2.5 Escherichia coli

E. coli is a gram-negative, facultatively, anaerobic, rod-shaped bacterium of the genus Eschericha that is commonly found in the lower intestine of warm-blooded organism (Ryan & Ray, 2004). Most E.coli strains are harmless, but some serotype can cause serious food poisoning in their hosts, and are occasionally responsible for product recalls due to food contamination (Groopman, 2008) E. coli (Escherichia coli) is the name of a germ, or bacterium, that lives in the digestive tracts of humans and animals. There are many types of E. coli, and most of them are harmless. But some can cause bloody diarrhea. Some strains of E. coli bacteria (such as a strain called O157:H7) may also cause severe anemia or kidney failure, which can lead to death. Other strains of E. coli can cause urinary tract infections or other infections.
One can get an E. coli infection by coming into contact with the feces, or stool, of humans or animals. This can happen when you drink water or eat food that has been contaminated by feces. E. coli can get into meat during processing. If the infected meat is not cooked to 160°F (71°C), the bacteria can survive and infect you when you eat the meat. This is the most common way people in the United States become infected with E. coli. Any food that has been in contact with raw meat can also become infected.
Other foods that can be infected with E. coli include: Raw milk or dairy products. Bacteria can spread from a cow's udders to its milk. Check the labels on dairy products to make sure they contain the word "pasteurized." This means the food has been heated to destroy bacteria. Raw fruits and vegetables, such as lettuce, alfalfa sprouts, or unpasteurized apple cider or other unpasteurized juices that have come in contact with infected animal feces.  Human or animal feces infected with E. coli sometimes get into lakes, pools, and water supplies. People can become infected when a contaminated city or town water supply has not been properly treated with chlorine or when people accidentally swallow contaminated water while swimming in a lake, pool, or irrigation canal. The bacteria can also spread from one person to another, usually when an infected person does not wash his or her hands well after a bowel movement. E. coli can spread from an infected person's hands to other people or to objects.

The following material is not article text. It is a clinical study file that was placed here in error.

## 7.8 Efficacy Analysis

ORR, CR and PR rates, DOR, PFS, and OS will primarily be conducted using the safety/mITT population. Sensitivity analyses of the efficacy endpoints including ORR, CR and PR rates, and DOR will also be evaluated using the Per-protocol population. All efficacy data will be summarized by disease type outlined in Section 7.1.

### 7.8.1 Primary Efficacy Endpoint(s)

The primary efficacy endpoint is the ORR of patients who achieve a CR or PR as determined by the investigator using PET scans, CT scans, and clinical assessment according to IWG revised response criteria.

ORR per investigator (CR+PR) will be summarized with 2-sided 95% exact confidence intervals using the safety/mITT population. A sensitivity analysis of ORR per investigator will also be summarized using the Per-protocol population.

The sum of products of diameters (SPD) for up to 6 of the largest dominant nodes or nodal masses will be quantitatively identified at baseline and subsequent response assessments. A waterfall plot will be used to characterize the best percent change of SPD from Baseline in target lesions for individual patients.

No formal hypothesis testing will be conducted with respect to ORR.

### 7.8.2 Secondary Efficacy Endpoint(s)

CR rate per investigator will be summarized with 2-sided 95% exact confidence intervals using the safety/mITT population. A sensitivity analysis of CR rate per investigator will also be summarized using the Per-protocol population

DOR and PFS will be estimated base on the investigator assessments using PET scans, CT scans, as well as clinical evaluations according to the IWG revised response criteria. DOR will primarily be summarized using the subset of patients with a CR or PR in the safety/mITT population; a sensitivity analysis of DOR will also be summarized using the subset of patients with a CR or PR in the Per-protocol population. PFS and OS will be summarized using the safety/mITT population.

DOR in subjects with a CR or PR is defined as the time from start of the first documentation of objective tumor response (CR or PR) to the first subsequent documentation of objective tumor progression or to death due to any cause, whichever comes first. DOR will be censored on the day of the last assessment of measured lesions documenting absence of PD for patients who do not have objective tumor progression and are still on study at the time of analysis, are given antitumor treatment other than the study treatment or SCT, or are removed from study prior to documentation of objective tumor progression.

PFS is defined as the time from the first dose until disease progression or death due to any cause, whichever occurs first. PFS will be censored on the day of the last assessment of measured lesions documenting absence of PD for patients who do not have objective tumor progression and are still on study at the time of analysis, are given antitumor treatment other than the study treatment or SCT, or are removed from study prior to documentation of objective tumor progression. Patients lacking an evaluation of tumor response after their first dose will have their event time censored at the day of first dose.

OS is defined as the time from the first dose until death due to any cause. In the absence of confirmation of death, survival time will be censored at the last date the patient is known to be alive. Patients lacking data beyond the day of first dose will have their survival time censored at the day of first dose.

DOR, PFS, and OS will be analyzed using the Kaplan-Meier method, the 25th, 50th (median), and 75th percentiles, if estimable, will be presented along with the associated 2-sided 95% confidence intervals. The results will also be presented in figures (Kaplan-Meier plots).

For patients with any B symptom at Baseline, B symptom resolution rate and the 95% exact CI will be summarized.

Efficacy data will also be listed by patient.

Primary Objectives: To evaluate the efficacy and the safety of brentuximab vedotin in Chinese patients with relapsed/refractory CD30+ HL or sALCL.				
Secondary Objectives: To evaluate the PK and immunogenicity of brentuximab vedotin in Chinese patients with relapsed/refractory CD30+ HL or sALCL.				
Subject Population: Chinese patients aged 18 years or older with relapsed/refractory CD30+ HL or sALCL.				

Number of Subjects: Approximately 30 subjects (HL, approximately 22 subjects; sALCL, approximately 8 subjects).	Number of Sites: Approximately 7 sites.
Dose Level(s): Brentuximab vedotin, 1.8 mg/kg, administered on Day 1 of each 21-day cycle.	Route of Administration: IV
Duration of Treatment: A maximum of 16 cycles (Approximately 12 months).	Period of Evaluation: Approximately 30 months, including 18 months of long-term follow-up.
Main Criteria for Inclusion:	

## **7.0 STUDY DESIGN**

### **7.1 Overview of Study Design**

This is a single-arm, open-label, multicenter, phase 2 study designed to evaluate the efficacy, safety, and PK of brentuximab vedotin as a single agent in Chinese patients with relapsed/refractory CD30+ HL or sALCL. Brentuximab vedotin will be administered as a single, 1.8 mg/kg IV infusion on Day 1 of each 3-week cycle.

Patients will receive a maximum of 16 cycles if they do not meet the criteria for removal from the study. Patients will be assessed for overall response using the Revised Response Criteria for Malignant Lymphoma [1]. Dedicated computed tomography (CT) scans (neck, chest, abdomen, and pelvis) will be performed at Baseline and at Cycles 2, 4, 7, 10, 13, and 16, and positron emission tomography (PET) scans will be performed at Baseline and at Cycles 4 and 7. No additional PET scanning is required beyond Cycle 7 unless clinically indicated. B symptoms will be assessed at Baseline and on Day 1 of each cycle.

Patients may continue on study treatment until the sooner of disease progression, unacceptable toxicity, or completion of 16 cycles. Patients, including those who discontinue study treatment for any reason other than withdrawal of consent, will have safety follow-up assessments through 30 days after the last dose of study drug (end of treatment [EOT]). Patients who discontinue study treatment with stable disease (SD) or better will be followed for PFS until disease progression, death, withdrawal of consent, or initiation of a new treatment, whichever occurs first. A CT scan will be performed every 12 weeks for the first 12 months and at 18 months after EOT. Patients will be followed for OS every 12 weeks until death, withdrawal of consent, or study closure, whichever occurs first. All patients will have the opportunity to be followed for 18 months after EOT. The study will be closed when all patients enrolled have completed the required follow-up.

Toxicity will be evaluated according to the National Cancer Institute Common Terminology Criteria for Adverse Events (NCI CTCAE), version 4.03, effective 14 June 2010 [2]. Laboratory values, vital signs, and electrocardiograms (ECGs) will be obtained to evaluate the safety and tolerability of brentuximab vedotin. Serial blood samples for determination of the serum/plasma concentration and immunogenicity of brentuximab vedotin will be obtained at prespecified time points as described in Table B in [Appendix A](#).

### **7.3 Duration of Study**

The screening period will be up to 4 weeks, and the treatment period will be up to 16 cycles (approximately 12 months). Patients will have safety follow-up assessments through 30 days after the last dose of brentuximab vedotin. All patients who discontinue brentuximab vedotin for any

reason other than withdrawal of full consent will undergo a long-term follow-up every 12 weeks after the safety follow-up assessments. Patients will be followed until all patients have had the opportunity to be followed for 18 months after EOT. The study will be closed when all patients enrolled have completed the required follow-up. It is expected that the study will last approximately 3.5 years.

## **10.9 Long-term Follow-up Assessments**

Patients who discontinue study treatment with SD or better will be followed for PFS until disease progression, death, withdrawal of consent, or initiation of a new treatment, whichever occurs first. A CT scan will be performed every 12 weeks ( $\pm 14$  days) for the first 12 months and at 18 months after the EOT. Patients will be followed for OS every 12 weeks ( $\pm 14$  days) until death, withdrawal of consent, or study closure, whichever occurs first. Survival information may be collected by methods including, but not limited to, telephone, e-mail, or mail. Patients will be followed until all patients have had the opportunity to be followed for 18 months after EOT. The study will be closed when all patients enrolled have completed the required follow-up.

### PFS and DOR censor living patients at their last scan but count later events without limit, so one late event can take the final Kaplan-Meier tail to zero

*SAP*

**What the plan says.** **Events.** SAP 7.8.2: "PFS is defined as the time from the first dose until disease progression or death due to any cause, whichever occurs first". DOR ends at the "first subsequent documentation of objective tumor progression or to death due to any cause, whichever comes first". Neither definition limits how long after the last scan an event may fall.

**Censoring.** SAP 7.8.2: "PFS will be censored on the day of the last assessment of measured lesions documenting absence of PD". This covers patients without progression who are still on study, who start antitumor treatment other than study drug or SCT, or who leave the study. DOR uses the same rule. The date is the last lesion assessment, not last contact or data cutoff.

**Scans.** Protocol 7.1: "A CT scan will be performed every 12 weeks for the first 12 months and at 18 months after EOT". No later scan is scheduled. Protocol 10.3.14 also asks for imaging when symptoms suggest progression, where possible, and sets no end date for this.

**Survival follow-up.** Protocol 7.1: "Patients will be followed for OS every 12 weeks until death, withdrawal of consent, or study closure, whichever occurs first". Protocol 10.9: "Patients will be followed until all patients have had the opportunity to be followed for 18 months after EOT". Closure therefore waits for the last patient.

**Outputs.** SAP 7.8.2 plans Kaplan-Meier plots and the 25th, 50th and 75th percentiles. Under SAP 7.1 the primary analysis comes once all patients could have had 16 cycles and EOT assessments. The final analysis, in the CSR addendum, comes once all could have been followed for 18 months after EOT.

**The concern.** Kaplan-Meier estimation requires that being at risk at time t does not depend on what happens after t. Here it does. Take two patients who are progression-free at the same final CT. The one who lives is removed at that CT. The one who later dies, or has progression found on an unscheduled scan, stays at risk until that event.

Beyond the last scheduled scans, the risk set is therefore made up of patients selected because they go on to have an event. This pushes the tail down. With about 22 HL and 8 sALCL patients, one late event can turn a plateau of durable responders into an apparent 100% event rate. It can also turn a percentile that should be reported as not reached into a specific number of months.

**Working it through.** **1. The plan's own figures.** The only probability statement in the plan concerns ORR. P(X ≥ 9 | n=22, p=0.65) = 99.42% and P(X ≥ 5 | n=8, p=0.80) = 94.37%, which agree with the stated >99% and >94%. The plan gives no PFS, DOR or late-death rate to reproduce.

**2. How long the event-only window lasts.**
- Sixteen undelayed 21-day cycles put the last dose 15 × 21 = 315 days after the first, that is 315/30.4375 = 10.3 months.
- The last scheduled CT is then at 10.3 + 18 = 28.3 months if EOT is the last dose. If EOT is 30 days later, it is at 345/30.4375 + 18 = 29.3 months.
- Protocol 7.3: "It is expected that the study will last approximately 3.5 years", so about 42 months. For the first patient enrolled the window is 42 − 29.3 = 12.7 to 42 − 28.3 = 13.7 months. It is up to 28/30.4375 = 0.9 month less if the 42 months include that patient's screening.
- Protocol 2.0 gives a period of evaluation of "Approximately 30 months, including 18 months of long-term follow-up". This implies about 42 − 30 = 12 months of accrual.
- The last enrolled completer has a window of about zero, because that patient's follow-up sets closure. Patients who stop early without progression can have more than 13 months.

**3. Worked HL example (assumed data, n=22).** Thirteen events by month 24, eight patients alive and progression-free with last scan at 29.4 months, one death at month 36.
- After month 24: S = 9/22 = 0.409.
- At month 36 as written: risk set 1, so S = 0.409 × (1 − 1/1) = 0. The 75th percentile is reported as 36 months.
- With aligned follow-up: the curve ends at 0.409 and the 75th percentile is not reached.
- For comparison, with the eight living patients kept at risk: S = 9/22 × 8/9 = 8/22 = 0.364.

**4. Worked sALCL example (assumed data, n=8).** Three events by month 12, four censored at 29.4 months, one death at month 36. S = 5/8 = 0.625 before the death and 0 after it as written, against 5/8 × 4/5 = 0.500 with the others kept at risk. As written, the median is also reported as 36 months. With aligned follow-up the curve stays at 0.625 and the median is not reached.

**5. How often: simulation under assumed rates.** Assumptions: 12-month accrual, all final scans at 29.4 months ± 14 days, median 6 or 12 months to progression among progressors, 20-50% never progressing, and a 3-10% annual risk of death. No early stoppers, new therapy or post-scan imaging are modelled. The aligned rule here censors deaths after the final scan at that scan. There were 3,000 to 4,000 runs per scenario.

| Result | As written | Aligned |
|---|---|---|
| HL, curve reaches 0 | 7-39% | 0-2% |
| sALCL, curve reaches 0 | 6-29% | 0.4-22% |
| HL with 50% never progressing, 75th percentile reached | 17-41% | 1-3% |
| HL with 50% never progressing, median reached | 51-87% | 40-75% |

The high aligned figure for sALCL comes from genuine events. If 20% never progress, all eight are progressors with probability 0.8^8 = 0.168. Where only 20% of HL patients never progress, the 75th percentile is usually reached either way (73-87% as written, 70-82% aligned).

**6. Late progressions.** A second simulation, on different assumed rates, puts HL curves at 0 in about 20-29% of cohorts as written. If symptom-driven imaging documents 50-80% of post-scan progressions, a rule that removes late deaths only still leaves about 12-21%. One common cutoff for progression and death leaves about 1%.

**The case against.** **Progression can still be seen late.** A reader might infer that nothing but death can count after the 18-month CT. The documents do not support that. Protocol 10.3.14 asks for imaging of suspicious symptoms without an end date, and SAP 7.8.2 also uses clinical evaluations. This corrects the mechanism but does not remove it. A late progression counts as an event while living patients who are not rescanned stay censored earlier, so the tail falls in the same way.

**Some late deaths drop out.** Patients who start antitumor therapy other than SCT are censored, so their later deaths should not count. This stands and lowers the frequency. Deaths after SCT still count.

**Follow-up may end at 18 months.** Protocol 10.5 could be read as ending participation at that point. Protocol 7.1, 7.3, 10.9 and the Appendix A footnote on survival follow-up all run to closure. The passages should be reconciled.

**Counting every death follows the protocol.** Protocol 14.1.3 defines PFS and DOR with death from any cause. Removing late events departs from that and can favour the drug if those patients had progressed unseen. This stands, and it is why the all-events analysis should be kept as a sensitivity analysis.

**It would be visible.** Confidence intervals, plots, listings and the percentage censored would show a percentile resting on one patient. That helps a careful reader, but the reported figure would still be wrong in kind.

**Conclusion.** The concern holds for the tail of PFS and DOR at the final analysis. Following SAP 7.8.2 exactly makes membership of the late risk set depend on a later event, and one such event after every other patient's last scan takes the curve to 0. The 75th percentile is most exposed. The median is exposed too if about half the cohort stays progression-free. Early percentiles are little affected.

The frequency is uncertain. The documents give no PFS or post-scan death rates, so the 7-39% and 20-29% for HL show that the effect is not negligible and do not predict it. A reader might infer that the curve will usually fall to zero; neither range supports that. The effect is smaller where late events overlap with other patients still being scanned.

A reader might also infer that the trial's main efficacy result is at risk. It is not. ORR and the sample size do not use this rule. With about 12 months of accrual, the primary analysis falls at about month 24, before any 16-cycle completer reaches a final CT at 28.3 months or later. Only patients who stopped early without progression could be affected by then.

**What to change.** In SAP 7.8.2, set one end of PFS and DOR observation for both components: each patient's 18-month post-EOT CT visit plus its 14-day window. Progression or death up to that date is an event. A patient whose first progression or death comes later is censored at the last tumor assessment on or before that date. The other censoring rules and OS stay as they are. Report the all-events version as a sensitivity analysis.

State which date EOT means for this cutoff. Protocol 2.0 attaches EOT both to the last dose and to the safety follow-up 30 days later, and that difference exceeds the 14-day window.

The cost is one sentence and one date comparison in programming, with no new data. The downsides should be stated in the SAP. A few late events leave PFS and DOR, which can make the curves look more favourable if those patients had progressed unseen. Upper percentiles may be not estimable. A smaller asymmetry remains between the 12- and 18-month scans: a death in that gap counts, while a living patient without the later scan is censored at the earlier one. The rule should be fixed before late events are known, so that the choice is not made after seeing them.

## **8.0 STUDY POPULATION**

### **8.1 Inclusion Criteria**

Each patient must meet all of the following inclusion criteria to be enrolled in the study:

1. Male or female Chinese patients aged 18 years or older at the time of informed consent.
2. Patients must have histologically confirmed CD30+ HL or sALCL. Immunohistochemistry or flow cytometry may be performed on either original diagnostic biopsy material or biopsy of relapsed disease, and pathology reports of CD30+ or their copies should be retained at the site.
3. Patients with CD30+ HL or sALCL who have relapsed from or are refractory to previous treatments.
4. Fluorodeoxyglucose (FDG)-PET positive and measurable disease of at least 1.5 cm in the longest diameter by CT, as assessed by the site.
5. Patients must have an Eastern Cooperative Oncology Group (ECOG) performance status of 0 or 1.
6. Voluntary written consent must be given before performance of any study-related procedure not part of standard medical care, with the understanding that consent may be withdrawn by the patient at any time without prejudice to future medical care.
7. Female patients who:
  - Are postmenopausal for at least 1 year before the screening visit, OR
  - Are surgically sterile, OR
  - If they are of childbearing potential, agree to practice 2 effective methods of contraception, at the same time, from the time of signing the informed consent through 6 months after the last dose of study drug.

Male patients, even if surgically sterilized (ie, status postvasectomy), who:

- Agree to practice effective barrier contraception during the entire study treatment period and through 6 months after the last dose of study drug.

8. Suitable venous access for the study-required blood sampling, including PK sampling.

E. coli is a classic example of enteric bacteria causing gastroenteritis. E. coli including other coliforms and bacteria as Staphylococcus species and sometimes enterococci are commonly used as indices of hazardous conditions during processing of snails. Such organisms should not be present on fresh-caught snail (Chattopadhyay, 2000). The contamination of food snail origin with pathogenic E. coli probably occurs during handling of snails and during the production process (Ayulo, 1994; Asai, 1999). An outbreak of diarrhoeal illness caused by ingestion of food contaminated with enterotoxigenic E. coli was described in Japan (Mitsuda, 1998). The illness was strongly associated with eating tuna paste. Brazilian authors (Vieira, 2001) isolated 18 enterotoxigenic strains of E. coli (ETEC) from 3 of 24 samples of fresh snail originating from Brazilian markets; 13 of them produced a thermolabile enterotoxin. The authors explained the presence of toxic strains of E. coli in samples collected from snail (not from water) from one snail market by a longer survival of bacteria on an adequate substrate, i.e. inside the living organism. The isolation of 317 E. coli isolates tested for thermostabile (ST) and thermolabile (LT) toxins has been described in another Brazilian study Infection with verocytotoxin-producing strains of E. coli (VTEC) after ingestion of snail was recorded in Belgium (Pierard, 1999). 

2.6 Morphological of Escherichia coli

E. coli is a Gram-negative bacterium which does not retain crystal violet dye, facultative anaerobic that makes ATP by aerobic respiration if oxygen is present, but is capable of switching to fermentation anaerobic respiration if oxygen is absent and nonsporulating bacterium (Groopman, 2008) Cells are typically rod-shaped, and are about 2.0 micrometers long and 0.25-1.0 micrometer in diameter.